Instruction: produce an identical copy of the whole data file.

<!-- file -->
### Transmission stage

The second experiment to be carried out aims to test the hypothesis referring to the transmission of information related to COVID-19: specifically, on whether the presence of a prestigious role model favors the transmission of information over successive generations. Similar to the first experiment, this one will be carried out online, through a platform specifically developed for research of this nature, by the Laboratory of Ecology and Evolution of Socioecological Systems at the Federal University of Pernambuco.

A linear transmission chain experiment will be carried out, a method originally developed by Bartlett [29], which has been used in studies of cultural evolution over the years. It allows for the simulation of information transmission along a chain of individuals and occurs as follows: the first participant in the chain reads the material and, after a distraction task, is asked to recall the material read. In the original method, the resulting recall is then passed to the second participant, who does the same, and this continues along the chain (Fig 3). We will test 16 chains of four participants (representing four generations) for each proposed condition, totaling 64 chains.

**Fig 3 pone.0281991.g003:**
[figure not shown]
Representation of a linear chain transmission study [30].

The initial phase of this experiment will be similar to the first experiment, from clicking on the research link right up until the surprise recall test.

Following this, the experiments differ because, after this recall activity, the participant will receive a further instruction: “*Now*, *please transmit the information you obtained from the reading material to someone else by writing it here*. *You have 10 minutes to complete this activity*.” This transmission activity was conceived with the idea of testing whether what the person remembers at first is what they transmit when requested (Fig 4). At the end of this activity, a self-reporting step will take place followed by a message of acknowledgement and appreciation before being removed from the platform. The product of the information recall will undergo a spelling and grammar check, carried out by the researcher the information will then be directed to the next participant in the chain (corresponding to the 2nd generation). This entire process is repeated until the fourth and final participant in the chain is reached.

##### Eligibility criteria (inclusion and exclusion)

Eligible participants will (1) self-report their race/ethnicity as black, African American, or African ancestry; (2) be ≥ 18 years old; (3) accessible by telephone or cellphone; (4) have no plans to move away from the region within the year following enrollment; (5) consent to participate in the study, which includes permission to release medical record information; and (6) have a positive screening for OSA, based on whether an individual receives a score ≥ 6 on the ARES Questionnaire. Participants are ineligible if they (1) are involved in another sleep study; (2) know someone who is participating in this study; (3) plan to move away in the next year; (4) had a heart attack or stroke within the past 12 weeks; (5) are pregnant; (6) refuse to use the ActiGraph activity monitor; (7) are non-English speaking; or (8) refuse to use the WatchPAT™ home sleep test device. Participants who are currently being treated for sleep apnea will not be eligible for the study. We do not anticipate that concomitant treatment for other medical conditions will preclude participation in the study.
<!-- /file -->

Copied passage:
### Transmission stage

The second experiment to be carried out aims to test the hypothesis referring to the transmission of information related to COVID-19: specifically, on whether the presence of a prestigious role model favors the transmission of information over successive generations. Similar to the first experiment, this one will be carried out online, through a platform specifically developed for research of this nature, by the Laboratory of Ecology and Evolution of Socioecological Systems at the Federal University of Pernambuco.

A linear transmission chain experiment will be carried out, a method originally developed by Bartlett [29], which has been used in studies of cultural evolution over the years. It allows for the simulation of information transmission along a chain of individuals and occurs as follows: the first participant in the chain reads the material and, after a distraction task, is asked to recall the material read. In the original method, the resulting recall is then passed to the second participant, who does the same, and this continues along the chain (Fig 3). We will test 16 chains of four participants (representing four generations) for each proposed condition, totaling 64 chains.

**Fig 3 pone.0281991.g003:**
[figure not shown]
Representation of a linear chain transmission study [30].

The initial phase of this experiment will be similar to the first experiment, from clicking on the research link right up until the surprise recall test.

Following this, the experiments differ because, after this recall activity, the participant will receive a further instruction: “*Now*, *please transmit the information you obtained from the reading material to someone else by writing it here*. *You have 10 minutes to complete this activity*.” This transmission activity was conceived with the idea of testing whether what the person remembers at first is what they transmit when requested (Fig 4). At the end of this activity, a self-reporting step will take place followed by a message of acknowledgement and appreciation before being removed from the platform. The product of the information recall will undergo a spelling and grammar check, carried out by the researcher the information will then be directed to the next participant in the chain (corresponding to the 2nd generation). This entire process is repeated until the fourth and final participant in the chain is reached.

##### Eligibility criteria (inclusion and exclusion)

Eligible participants will (1) self-report their race/ethnicity as black, African American, or African ancestry; (2) be ≥ 18 years old; (3) accessible by telephone or cellphone; (4) have no plans to move away from the region within the year following enrollment; (5) consent to participate in the study, which includes permission to release medical record information; and (6) have a positive screening for OSA, based on whether an individual receives a score ≥ 6 on the ARES Questionnaire. Participants are ineligible if they (1) are involved in another sleep study; (2) know someone who is participating in this study; (3) plan to move away in the next year; (4) had a heart attack or stroke within the past 12 weeks; (5) are pregnant; (6) refuse to use the ActiGraph activity monitor; (7) are non-English speaking; or (8) refuse to use the WatchPAT™ home sleep test device. Participants who are currently being treated for sleep apnea will not be eligible for the study. We do not anticipate that concomitant treatment for other medical conditions will preclude participation in the study.